October 27, 2008 at 3:09 pm
“acechilles”, haha, that’s rich. good stuff.
October 27, 2008 at 3:34 pm
Yeah, Acechilles is great, Andre. Apt, to say the least.
You’ve started something here, I think. I’m already trying to come up with other mythological examples. Hmmmm.
Atless = Guy who’s supposed to carry the team on his shoulders but doesn’t. (Atless Shrugged?)
Apallo = Highly touted veteran who tanks miserably.
CyclOPS = One-dimensional OPS monster.
I’ll hand this off to Coleman now.
October 27, 2008 at 4:06 pm
I think Rodney has to be considered as an Acechilles then, even though not a starter, since he has come the closest to slaying hitters achilles-like
October 27, 2008 at 4:10 pm
OK how about Zooss: The all-powerful GM who puts together an impressive menagerie of various animals, which people pay to come stare at, but tend to not do much more than howl and snort and mope about their cages.
October 27, 2008 at 4:17 pm
I’ll be pet-antic and point out that Achilleus and Cyclops are Epic and not Mythological characters, because by Zooss these things matter.
(I was going to mention Afrodite, but she retired with Oscar Gamble).
October 27, 2008 at 4:19 pm
I’m slow today, time for some of that coffee stuff. How did I miss the famous god of Tiger infielders, Erros?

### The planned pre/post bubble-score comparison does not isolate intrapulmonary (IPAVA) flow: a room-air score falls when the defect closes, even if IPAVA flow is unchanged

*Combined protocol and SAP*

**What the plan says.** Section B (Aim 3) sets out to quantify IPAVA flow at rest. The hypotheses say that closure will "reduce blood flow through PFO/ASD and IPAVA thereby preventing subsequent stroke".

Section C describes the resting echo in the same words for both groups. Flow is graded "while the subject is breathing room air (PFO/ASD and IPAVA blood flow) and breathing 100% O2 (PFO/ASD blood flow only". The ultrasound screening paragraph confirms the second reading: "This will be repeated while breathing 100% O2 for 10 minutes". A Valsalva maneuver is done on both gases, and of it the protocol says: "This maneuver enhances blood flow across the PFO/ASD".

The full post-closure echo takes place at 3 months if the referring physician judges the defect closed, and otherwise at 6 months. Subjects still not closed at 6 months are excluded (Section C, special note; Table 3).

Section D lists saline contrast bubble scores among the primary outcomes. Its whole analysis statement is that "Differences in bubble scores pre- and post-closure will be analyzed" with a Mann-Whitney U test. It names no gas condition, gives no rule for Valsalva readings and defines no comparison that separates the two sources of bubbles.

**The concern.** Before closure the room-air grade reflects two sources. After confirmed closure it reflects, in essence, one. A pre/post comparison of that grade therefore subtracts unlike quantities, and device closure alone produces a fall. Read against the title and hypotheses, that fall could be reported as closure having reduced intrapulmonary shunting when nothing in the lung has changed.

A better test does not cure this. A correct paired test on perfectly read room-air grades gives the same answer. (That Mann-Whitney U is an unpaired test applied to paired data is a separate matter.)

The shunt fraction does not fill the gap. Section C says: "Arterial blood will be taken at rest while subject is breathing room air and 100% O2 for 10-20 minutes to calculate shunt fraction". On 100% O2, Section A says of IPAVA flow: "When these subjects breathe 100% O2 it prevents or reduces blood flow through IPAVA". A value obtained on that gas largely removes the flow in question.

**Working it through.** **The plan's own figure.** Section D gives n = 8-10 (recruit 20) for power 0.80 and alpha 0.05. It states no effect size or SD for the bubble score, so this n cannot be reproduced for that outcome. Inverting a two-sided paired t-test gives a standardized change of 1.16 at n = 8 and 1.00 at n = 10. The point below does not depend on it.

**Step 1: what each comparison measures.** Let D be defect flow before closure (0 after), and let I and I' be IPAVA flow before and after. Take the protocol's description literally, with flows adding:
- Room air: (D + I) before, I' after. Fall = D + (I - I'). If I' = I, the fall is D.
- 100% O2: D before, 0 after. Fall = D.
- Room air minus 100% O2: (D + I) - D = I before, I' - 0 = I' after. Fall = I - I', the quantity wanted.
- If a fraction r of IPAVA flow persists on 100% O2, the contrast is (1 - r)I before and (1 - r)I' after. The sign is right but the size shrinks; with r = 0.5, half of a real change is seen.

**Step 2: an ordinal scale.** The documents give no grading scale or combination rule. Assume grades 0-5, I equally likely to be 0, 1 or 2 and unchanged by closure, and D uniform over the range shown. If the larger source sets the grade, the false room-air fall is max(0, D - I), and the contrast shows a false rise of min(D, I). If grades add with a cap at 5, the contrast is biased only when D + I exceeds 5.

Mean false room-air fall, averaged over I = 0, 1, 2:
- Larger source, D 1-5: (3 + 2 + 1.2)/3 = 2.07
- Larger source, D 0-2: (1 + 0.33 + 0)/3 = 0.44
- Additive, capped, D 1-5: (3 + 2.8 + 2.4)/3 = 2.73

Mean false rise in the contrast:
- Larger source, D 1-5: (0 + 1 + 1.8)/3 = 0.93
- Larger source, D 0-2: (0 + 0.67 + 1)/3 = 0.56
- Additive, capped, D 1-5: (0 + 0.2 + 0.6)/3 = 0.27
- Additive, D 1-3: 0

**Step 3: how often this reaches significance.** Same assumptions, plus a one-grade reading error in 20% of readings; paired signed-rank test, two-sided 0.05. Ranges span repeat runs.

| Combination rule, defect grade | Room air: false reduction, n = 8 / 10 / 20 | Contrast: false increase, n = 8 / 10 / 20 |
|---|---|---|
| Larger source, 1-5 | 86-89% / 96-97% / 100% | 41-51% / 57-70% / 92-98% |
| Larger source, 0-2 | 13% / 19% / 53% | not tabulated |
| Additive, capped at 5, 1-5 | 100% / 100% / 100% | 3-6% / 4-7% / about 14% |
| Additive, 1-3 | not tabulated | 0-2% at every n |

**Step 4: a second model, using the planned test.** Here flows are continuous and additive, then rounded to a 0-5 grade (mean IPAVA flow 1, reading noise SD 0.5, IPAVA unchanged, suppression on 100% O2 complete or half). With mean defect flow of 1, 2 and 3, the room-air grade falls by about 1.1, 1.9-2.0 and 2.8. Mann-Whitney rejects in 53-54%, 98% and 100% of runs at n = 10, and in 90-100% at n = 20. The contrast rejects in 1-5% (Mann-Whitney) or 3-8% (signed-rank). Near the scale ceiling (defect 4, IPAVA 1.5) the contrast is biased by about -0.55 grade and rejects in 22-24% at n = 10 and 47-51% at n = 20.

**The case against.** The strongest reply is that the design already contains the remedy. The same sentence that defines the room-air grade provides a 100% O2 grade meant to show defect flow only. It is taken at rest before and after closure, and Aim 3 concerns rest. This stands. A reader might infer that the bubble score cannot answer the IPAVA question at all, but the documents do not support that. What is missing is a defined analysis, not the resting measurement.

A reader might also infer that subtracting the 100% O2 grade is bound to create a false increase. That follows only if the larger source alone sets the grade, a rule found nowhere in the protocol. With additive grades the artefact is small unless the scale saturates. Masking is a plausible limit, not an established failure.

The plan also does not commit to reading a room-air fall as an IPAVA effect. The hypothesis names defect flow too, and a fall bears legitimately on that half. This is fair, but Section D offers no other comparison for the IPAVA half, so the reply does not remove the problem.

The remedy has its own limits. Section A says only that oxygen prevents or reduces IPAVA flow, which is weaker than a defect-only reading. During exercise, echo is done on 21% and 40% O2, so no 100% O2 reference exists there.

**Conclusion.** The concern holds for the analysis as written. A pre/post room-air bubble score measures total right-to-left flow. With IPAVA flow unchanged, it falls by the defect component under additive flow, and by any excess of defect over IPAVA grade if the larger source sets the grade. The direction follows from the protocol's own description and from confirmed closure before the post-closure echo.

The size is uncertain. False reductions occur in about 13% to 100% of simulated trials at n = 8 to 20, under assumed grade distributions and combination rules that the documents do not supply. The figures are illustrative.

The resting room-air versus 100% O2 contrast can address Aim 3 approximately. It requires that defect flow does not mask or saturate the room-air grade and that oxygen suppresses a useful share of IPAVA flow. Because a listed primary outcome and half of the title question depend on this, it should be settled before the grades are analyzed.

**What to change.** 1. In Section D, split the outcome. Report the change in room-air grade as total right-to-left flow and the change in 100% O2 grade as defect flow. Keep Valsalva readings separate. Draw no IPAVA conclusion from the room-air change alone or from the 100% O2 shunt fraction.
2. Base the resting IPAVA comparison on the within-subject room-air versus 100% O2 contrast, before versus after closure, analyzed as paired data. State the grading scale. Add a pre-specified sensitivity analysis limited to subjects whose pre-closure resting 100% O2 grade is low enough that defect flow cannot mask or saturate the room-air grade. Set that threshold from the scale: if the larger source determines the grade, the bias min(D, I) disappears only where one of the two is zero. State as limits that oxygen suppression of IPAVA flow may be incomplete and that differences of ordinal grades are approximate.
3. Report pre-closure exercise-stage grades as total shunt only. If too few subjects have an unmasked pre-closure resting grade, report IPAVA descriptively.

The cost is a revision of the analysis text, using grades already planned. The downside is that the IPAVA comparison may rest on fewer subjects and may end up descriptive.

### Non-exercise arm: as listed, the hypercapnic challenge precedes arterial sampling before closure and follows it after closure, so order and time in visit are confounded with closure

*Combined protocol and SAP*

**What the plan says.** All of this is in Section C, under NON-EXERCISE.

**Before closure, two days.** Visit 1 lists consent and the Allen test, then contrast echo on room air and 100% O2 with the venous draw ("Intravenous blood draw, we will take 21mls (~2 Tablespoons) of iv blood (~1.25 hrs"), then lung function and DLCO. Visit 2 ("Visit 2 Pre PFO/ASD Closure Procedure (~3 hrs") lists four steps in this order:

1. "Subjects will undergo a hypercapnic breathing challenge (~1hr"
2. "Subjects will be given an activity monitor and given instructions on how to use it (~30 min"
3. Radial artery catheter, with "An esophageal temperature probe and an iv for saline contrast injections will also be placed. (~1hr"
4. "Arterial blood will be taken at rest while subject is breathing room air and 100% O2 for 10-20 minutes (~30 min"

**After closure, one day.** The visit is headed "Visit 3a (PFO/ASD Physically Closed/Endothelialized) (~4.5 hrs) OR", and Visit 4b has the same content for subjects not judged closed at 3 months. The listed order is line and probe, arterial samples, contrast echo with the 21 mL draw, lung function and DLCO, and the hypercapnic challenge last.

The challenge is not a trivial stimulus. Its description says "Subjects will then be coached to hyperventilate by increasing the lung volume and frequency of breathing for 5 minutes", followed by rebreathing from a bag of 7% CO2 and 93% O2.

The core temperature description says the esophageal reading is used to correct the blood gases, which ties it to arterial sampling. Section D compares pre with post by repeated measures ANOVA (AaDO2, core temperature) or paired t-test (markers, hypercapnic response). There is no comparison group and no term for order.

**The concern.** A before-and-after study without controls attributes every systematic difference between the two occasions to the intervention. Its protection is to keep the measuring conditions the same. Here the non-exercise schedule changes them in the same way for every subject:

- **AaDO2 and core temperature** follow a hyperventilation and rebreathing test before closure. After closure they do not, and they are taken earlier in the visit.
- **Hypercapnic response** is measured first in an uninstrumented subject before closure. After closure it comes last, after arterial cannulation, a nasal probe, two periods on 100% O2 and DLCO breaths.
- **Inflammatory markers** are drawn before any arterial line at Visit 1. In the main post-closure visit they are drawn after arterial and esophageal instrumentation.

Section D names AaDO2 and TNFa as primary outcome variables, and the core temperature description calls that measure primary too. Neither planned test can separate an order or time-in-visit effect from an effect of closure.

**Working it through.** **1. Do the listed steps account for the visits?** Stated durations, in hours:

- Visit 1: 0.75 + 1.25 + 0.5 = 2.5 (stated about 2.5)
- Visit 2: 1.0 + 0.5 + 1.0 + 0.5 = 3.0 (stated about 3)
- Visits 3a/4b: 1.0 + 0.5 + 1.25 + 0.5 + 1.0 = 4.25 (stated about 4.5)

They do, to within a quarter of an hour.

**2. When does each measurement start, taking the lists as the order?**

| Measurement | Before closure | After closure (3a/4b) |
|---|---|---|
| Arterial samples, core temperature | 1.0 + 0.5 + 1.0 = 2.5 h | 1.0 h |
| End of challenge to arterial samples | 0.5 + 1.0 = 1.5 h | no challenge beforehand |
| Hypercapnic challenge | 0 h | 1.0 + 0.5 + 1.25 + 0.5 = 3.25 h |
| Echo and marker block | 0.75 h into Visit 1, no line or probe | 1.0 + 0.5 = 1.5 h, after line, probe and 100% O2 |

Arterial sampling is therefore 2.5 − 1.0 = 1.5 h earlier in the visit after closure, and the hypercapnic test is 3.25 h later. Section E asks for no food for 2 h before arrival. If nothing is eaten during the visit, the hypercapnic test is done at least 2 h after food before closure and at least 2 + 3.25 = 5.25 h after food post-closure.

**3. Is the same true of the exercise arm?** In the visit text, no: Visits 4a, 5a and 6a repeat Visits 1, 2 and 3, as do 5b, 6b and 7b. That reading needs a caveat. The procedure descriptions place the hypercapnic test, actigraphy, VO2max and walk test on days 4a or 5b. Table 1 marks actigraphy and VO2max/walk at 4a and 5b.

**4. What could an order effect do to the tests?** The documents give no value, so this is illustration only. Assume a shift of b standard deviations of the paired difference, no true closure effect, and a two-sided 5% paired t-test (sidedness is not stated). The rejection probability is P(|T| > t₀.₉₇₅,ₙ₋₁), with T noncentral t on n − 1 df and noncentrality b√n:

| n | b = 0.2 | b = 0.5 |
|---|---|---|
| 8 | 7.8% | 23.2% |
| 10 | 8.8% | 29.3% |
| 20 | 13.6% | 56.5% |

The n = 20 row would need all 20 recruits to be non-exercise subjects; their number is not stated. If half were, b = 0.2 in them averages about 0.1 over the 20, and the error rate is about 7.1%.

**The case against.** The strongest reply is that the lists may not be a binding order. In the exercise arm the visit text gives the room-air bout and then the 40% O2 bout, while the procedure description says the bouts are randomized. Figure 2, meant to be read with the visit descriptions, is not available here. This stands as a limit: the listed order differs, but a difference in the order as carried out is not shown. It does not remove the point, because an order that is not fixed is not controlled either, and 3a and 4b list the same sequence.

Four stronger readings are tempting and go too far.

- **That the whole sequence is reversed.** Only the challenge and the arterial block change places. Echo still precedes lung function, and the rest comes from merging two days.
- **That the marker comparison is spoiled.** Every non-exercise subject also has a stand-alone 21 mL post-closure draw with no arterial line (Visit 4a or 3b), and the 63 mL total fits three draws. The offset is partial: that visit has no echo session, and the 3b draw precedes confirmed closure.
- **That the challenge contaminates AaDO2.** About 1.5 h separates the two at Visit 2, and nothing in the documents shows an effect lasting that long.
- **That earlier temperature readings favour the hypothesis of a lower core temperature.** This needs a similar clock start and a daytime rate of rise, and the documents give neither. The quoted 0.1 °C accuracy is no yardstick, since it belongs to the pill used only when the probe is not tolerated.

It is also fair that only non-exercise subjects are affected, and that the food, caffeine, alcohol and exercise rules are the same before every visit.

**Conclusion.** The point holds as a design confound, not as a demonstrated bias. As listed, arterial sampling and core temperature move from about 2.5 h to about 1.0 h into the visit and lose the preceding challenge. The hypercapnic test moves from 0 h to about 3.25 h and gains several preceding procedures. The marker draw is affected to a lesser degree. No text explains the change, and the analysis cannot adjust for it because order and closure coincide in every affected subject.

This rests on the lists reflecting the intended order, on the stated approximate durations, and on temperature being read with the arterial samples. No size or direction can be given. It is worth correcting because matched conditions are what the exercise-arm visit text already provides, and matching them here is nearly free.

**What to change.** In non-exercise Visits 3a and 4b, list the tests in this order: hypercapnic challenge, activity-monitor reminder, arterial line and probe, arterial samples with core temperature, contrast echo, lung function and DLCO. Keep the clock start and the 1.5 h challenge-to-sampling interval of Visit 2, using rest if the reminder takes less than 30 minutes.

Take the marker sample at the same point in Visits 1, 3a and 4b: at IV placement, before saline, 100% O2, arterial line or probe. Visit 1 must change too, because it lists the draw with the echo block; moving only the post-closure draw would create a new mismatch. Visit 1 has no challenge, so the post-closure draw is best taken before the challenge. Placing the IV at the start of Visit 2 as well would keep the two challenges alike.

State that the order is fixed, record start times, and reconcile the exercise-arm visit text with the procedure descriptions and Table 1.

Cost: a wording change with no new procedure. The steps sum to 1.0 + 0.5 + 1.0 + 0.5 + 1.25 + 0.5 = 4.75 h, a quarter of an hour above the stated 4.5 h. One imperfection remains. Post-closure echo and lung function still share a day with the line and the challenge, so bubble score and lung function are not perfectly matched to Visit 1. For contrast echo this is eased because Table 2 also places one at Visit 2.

October 27, 2008 at 5:32 pm
Cool. I didn’t know the guy from Outkast was a Tigers fan. Welcome Andre. 😉
October 27, 2008 at 5:34 pm
I don’t think CyclOPS works, as funny as it is. An OPS monster would by it’s very nature be well rounded. You know – hitting, on base, slugging and whatnot.
October 27, 2008 at 5:38 pm
Loon: I think Z and Oswalt are close enough. Oswalt’s better, but not like Earth-shatteringly better. 139 career ERA+ vs. 128. I’m surprised I didn’t get feedback on King Felix. Statistcally there are better guys. And then you watch him pitch. When he’s ‘on’, I don’t know how anyone ever gets a hit off of him. Oh my goodness, I think I just sounded like Murray Chass. I’m going to take my VORP pills now.
October 27, 2008 at 11:26 pm
Chris, maybe I’m wrong about Z vs. Oswalt. But I thought the difference in career K/BB alone put Oswalt on a higher plane. I think Andre really has something with the Acechilles thing, and that’s what could be said to keep Zambrano second-tier as far as aces go. Also. 11+/- ERA+ over 6-8 year careers is pretty big. Earth-shattering, maybe not, but perhaps the difference between “Really good” and “Wow!”
Coleman, pedantic is good when I learn something, and I did. Also, it took 10 minutes, but I finally got the Afrodite joke.
October 28, 2008 at 2:27 pm
“I don’t think CyclOPS works, as funny as it is.”
Chris, with CyclOPS I was thinking of guys who become a liability without a bat in their hands. Cabrera (Gil), Dunn, that sort of thing. One-dimensional in terms of potent offense and nothing else.